Contact the Women's Soccer Coaching Staff
Guidelines for Prospects and Their FamiliesCompliance with NCAA and Ivy rules requires diligence on the part of both the Department of Athletics and Princeton University as a whole. Below is a summary of the basic issues that you may be faced with as a prospective student-athlete.
1. You become a prospective student-athlete if you have started classes for the ninth grade. Before the ninth grade, you become a prospective student-athlete if Princeton provides you (or your relatives or friends) any financial aid or other benefits that the college does not provide to prospective students generally.
2. You become a "recruited" prospective student-athlete at a particular college if any coach or representative of athletics’ interest solicits you or your family for the purpose of securing your enrollment and participation in intercollegiate athletics. Activities by coaches or representatives that trigger recruited status are:
• Paying some or all of your expenses during a visit to campus (known as an "official" visit);
• Arranging an in-person, off-campus encounter with you and/or your parent(s) or legal guardian; or
• Initiating or arranging a telephone contact with you, your family or guardian on more than one occasion for the purpose of recruitment.
General Recruiting Guidelines
The NCAA limits the amount of contact and communication between prospective student-athletes and college coaches. College coaches are only permitted to communicate with prospects at specific times and must abide by their sports’ recruiting calendar.
Letters and emails may be sent to you by college coaches and faculty members after the first day of your junior year in high school or September 1 of that year whichever comes first. A Division I university may provide you with the following printed materials:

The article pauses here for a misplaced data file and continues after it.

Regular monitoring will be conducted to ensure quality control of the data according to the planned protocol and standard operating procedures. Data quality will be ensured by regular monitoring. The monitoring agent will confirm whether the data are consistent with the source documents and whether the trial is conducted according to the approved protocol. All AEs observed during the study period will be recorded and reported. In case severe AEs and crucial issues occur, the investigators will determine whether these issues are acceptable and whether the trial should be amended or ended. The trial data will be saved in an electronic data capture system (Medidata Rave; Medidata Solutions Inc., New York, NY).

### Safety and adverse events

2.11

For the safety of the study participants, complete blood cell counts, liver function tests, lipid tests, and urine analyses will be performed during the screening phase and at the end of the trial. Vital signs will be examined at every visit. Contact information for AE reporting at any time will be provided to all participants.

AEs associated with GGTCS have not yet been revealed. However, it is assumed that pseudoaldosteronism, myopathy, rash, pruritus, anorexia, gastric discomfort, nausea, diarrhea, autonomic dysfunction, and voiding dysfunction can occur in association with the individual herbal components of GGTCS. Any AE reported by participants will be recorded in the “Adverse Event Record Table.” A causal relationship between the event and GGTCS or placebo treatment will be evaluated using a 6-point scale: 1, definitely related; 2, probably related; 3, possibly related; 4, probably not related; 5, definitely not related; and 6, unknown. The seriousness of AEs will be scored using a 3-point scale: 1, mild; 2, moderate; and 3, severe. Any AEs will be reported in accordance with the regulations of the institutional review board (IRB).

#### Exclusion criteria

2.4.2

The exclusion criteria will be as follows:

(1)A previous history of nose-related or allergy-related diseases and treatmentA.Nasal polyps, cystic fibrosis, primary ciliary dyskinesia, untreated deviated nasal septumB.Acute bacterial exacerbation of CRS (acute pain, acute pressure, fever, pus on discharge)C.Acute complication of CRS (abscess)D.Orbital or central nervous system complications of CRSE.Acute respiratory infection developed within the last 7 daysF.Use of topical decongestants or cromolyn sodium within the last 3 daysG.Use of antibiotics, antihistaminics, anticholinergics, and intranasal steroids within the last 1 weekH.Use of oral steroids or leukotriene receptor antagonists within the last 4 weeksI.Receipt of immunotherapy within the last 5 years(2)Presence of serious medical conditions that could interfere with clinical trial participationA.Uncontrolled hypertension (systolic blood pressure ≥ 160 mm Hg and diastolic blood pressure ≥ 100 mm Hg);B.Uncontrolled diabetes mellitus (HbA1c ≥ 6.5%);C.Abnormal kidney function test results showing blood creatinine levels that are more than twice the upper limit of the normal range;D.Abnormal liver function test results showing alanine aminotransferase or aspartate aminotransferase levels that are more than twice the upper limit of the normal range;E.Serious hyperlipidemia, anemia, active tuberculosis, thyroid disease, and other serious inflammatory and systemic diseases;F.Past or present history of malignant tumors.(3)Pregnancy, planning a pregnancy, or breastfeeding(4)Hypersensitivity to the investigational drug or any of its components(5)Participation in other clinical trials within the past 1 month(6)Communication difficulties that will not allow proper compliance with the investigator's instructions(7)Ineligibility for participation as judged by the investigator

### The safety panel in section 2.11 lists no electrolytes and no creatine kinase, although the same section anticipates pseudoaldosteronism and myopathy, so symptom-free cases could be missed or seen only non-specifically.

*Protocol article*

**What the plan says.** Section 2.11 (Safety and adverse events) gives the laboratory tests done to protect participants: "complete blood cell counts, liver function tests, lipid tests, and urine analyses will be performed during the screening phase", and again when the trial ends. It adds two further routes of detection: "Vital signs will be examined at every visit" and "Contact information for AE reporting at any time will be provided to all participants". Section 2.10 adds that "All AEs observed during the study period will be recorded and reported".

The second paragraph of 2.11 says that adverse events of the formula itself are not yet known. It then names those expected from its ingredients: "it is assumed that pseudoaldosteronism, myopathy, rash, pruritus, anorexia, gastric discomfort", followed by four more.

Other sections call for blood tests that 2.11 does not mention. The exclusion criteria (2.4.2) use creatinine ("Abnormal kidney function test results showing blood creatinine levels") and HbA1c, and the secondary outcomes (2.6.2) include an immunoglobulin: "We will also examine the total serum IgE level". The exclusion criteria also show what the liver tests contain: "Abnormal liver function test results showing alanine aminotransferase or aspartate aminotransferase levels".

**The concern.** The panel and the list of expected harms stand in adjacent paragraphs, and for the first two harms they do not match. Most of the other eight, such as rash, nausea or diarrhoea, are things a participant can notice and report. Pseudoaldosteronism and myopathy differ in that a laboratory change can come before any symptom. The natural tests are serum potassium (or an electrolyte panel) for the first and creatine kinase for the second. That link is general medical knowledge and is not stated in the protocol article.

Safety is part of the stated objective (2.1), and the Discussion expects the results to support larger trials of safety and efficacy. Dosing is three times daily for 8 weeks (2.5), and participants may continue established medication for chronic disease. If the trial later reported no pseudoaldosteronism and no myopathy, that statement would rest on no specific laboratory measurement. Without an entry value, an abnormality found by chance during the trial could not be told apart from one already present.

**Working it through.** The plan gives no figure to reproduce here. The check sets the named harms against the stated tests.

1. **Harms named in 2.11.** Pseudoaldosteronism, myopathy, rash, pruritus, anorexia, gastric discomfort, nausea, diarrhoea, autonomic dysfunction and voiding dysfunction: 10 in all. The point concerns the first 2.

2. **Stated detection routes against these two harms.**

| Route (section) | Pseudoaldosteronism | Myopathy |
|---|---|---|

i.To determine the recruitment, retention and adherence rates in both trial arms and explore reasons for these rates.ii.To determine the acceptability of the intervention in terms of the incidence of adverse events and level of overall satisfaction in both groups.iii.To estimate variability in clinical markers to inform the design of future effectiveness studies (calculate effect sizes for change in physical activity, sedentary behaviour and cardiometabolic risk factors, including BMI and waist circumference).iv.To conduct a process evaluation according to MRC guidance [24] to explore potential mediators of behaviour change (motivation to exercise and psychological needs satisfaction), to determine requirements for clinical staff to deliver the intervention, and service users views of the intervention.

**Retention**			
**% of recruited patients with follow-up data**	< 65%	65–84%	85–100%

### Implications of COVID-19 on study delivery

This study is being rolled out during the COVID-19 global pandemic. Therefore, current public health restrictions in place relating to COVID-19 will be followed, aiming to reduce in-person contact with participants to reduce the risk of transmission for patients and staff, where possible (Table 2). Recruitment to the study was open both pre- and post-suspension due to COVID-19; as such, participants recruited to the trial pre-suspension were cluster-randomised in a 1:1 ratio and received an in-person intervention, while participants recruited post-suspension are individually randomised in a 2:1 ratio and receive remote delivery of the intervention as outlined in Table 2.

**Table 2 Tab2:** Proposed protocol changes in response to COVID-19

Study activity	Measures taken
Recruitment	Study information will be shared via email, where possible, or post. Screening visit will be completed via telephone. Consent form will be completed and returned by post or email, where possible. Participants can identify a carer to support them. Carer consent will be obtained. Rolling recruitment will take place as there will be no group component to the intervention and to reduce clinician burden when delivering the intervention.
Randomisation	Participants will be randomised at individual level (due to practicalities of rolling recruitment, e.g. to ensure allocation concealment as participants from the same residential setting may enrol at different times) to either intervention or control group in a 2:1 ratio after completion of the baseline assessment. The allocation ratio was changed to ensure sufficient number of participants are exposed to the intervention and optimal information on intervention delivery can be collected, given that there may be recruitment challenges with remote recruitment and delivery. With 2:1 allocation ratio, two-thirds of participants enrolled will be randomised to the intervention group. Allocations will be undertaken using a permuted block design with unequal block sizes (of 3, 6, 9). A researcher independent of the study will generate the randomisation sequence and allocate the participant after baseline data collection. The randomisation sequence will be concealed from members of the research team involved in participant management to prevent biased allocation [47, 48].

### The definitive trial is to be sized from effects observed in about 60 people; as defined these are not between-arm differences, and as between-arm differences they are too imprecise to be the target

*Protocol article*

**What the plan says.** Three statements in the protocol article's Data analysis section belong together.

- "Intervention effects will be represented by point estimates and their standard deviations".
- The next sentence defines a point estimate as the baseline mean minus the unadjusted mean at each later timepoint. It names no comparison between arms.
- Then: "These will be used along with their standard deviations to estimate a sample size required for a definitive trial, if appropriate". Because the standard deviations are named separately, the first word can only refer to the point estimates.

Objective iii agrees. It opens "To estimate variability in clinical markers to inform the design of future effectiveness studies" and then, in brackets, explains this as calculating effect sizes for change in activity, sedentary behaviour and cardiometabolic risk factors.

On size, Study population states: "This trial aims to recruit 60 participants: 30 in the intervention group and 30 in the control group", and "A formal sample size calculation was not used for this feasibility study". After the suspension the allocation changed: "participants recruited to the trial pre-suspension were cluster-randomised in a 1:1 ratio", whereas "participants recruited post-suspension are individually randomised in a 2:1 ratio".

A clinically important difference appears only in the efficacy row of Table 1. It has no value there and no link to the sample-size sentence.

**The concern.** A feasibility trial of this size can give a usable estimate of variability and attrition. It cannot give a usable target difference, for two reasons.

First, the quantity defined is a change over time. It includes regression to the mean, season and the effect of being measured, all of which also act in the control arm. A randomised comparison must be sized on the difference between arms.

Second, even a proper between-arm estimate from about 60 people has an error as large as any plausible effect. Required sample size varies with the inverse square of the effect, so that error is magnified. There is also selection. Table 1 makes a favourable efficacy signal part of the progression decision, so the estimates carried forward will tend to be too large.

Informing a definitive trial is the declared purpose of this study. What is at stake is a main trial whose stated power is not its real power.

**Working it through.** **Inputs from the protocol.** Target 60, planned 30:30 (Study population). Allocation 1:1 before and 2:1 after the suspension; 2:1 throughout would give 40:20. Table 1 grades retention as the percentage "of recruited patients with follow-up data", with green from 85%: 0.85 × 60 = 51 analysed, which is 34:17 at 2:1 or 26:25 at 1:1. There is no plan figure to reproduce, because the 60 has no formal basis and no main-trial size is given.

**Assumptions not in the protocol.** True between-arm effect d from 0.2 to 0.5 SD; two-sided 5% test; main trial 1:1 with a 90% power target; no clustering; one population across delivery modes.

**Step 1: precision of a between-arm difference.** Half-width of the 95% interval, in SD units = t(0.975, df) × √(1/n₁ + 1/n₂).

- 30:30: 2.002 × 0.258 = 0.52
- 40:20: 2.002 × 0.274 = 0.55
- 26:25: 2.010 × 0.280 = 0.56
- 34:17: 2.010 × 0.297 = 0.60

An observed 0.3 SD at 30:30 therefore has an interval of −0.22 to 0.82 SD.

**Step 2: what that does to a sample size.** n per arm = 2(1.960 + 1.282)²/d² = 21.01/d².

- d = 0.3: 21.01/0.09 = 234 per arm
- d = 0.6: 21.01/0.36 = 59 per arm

• General correspondence, including letters, U.S. Postal Service postcards and institutional note cards;
• Game programs;
• NCAA educational information;
• One athletic publication (media guide or recruiting brochure);
• Official academic, admissions and student services publications published or videotapes produced by Princeton and available to all students;
• Schedule and business cards;
• Questionnaires which may be provided prior to your junior year; and
• Camp brochures which may be provided prior to your junior year.
Phone calls to you from faculty members and coaches are permitted beginning July 1 (Sept. 1 for football) after the completion of your junior year. In addition, football coaches may call a prospect or the prospect's family once during the month of May during the prospect's junior year.
A college coach or faculty member is limited to one telephone call per week to you (or your parents/legal guardians). Unlimited calls may be made to you (or your parents/legal guardians) during the following circumstances.
• The five days immediately before your official visit by the university you will be visiting;
• On the day of a coach's off-campus contact with you;
• During the time beginning with the initial National Letter of Intent signing date in your sport through the two days after the signing date.
A college coach may not send you a text message or send an instant message (i.e., AOL, MSN). In addition, a college coach may not write a message or post a comment to your social network profile (i.e., facebook, myspace).
A "contact" is any face-to-face encounter between you or your parent(s) or legal guardian and an institutional staff member or athletic representative during which any dialogue occurs in excess of an exchange of greeting.
An "evaluation" is any off-campus activity designed to assess your academic qualifications or athletic ability, including any visit to your high school (during which no contact occurs) or the observation of any practice or competition in which you participate. If you are interested in playing a sport at Princeton University, please select the following link and complete an online questionnaire.
Useful Resources for Prospective Student-Athletes